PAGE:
A year later, on November 11, 1993, 75 years after the armistice that ended World War I, Australia brought home an unknown soldier from the battlefields and at a ceremony entombed the unknown soldier to represent all Australian dead – some 102,000 — in all wars. With the passing of those who served, younger generations are becoming increasingly interested and aware of the need to mark the sacrifice. Nowhere else is that more evident than in the national capital.
The solid, unchanging exterior of the memorial and the simple grace of the Hall of Remembrance marks the permanence of its function as a memorial. But within, the memorial undergoes constant change as technology enables a different and more dramatic bringing of the war and peace-keeping experience to visitors.
The memorial also houses one of the most extensive and highest quality war museums in the world with many real and replica aircraft and tanks and smaller exhibits to help visitors understand the experience and horror of war. The memorial also covers Australian soldiers’ role as peace-keepers under the auspices of the United Nations. The genius of the museum element of the Australian War Memorial is its capacity to renew and revitalise exhibits. For example, ANZAC Hall, designed to house large technology objects such as planes and tanks – with exhibits including a Japanese midget submarine, a Mark 4 tank and an Iroquois helicopter – opened on ANZAC Day 2001. Some who visited the memorial just five years ago might well experience the same reverential elements today, but would get a different and more rewarding view from the renewed exhibits.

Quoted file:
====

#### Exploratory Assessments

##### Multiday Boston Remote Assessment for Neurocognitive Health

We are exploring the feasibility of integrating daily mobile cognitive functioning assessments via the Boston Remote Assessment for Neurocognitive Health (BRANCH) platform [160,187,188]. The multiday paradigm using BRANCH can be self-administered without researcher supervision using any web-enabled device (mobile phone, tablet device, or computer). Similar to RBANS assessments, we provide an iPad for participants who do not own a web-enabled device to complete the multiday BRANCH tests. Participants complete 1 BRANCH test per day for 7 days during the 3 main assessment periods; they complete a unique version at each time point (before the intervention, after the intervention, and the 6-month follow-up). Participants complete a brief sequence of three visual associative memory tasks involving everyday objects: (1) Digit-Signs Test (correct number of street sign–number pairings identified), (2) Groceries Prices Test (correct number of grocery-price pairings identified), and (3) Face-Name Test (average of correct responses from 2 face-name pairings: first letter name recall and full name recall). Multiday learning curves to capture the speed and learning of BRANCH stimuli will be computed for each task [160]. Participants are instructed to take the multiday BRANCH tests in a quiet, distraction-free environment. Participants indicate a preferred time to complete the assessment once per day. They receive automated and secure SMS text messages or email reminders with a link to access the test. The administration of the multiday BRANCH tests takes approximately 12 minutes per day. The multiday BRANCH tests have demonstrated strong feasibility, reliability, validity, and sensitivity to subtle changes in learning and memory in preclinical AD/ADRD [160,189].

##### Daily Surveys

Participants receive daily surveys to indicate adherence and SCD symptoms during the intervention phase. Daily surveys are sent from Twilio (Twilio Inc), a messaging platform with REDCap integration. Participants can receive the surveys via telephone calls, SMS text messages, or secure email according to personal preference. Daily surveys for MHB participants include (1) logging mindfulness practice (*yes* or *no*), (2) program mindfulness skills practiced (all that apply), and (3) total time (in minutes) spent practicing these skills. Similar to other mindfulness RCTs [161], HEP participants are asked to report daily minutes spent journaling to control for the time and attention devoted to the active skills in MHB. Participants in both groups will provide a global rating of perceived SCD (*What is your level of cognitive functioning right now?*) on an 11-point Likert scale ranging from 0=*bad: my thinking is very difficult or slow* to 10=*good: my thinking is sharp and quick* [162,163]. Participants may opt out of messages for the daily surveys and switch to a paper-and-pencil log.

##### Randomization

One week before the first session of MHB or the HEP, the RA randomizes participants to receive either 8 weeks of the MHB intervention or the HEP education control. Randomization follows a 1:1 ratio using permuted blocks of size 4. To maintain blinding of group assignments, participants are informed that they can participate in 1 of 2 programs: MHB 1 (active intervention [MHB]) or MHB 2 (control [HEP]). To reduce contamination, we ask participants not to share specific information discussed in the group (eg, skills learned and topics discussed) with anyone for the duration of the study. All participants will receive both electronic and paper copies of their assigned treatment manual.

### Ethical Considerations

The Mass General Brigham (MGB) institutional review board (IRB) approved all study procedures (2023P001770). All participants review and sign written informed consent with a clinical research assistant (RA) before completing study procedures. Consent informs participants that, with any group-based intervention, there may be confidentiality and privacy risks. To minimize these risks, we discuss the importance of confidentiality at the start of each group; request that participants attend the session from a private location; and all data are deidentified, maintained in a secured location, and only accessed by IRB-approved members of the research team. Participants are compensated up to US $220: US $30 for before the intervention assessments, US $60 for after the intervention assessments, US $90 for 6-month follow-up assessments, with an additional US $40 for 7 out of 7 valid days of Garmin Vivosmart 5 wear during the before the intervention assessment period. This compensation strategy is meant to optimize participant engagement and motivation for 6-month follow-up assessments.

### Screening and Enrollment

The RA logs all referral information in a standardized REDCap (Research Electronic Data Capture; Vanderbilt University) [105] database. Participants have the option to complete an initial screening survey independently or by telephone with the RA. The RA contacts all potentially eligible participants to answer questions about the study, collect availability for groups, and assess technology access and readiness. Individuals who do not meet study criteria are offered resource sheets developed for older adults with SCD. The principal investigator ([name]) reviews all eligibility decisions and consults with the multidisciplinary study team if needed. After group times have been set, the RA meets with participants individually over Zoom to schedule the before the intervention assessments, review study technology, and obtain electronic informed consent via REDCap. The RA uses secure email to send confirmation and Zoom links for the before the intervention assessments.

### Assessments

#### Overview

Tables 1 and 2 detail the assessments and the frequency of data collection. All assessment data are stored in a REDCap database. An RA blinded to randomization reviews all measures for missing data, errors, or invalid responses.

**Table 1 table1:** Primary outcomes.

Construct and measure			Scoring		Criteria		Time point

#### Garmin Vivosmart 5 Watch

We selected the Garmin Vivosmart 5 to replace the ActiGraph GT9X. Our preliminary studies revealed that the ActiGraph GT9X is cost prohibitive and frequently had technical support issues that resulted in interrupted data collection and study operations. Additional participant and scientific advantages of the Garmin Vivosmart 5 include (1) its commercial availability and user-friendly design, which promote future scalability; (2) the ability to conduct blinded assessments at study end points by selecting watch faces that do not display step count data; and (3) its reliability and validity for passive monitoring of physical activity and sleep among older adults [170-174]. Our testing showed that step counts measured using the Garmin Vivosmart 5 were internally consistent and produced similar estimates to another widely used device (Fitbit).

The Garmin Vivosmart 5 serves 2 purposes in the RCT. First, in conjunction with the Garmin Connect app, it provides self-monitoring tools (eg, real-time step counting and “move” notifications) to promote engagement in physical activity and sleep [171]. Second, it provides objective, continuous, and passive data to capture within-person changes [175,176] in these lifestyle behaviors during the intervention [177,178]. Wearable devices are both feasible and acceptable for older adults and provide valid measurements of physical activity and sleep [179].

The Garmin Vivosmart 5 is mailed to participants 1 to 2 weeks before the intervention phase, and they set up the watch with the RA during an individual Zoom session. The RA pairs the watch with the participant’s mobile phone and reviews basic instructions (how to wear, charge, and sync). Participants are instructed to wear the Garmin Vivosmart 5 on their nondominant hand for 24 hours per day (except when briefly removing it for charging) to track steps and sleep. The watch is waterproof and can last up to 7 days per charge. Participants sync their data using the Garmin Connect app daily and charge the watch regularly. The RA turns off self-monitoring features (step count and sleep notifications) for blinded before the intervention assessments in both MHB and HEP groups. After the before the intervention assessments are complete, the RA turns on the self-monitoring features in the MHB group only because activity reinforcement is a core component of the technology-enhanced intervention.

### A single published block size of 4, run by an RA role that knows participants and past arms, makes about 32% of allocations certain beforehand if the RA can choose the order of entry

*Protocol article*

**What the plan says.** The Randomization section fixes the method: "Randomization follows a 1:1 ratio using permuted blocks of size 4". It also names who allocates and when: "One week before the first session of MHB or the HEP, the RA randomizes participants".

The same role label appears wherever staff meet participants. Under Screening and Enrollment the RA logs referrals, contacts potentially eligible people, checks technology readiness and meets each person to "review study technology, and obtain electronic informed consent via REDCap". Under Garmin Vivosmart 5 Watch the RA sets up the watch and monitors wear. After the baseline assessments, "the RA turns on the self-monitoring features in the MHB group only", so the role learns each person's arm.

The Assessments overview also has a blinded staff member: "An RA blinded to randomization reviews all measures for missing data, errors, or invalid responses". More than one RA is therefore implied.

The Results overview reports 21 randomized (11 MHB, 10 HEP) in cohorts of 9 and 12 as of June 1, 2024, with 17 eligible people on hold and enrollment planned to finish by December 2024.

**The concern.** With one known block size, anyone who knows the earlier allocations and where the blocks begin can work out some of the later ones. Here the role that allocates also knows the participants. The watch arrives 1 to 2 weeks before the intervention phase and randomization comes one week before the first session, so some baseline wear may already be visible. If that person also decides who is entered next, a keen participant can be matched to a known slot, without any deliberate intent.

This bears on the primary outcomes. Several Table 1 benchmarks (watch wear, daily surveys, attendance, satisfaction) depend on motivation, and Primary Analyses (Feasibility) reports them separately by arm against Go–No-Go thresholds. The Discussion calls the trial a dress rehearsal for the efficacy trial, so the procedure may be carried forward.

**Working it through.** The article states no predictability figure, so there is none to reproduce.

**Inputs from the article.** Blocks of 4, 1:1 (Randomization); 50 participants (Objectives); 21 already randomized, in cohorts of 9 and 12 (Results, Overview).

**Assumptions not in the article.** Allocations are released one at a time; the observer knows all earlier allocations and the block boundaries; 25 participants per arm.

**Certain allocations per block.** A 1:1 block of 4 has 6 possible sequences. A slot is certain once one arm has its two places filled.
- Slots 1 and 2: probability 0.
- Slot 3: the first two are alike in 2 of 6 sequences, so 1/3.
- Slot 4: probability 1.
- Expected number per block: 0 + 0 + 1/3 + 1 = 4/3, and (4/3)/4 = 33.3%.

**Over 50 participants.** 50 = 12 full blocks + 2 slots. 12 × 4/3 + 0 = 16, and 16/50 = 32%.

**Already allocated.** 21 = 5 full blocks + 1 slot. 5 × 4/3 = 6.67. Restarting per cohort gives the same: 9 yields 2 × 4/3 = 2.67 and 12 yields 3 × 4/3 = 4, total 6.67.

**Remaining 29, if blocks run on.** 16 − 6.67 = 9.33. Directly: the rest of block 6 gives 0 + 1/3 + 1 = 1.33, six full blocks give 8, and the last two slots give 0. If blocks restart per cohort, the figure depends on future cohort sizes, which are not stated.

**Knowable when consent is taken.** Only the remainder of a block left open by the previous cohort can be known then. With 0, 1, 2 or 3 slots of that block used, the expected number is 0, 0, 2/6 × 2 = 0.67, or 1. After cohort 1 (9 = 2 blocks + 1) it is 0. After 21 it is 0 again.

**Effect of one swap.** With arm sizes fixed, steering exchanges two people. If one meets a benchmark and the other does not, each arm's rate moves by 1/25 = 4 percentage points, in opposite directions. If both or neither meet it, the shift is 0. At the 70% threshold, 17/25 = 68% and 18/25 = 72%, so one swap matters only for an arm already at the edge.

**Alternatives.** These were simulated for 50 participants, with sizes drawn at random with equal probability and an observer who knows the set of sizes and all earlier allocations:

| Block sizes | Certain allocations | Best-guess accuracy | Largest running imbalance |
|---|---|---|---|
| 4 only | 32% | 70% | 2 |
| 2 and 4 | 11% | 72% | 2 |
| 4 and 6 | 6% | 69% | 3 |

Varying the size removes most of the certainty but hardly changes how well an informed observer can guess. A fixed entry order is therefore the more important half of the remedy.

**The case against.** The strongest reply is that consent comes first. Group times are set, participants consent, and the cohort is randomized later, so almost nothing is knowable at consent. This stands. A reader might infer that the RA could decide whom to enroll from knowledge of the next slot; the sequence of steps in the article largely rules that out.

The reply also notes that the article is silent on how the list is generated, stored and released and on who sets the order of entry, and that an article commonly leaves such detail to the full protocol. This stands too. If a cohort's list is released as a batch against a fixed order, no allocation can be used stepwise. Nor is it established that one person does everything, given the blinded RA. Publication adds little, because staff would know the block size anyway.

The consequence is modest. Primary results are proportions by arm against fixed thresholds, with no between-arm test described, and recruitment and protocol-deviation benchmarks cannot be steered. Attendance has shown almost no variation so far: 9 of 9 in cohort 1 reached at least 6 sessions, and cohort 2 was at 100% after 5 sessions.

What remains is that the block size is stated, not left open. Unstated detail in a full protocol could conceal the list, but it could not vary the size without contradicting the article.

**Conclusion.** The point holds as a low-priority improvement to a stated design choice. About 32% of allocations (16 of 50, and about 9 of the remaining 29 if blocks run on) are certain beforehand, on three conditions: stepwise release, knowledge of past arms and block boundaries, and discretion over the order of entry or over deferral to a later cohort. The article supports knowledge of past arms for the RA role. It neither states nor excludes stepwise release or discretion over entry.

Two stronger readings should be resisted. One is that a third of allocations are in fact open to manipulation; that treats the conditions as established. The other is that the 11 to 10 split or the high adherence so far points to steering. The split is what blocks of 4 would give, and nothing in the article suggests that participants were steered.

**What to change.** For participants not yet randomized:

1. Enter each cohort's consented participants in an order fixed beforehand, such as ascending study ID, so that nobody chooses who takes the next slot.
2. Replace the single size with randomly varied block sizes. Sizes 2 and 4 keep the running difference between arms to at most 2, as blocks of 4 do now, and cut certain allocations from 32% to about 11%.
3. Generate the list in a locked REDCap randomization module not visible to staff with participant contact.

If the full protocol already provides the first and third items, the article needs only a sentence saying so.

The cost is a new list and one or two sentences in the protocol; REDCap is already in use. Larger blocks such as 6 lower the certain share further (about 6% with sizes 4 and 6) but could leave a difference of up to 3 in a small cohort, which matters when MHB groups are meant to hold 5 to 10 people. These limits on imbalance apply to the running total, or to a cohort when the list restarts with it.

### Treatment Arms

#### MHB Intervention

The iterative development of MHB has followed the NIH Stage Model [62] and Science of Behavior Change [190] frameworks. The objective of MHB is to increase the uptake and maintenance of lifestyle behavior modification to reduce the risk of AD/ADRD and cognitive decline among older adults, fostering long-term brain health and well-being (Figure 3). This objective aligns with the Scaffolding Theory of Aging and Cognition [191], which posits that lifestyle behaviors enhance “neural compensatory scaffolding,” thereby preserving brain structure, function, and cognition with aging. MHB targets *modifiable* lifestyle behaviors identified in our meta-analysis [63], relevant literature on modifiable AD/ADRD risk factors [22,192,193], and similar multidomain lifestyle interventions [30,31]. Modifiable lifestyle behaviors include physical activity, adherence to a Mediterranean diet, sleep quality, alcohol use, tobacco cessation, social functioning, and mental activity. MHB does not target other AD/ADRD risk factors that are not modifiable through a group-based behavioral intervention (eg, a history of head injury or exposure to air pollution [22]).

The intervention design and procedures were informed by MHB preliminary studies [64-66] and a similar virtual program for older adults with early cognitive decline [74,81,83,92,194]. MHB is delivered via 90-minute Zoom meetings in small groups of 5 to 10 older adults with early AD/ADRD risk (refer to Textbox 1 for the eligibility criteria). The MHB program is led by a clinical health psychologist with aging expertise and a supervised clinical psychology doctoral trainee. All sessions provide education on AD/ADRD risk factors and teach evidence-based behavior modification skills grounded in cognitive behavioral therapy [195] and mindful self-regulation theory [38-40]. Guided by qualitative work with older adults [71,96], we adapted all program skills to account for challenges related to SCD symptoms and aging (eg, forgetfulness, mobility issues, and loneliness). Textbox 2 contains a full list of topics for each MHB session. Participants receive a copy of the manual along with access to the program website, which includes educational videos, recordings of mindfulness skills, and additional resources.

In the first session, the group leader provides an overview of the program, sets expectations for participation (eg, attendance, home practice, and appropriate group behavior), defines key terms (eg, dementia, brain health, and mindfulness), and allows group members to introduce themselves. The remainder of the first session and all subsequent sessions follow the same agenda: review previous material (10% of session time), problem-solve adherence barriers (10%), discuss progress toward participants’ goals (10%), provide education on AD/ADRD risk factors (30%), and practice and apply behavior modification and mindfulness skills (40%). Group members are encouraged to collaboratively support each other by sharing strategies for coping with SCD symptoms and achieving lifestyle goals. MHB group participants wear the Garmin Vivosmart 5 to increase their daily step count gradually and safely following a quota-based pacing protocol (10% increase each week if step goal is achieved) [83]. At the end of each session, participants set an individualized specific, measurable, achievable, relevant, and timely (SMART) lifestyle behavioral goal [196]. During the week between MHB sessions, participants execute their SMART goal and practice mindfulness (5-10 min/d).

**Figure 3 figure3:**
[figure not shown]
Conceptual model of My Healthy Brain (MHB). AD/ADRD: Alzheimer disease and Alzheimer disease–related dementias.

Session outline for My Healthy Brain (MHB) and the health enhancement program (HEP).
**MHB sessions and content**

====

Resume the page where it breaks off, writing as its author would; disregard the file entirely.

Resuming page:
Outside the memorial, along Anzac Parade, are separate memorials encompassing different elements of the armed forces and different campaigns – each stark in its expression of the Australian experience in conflict.
The National Gallery of Australia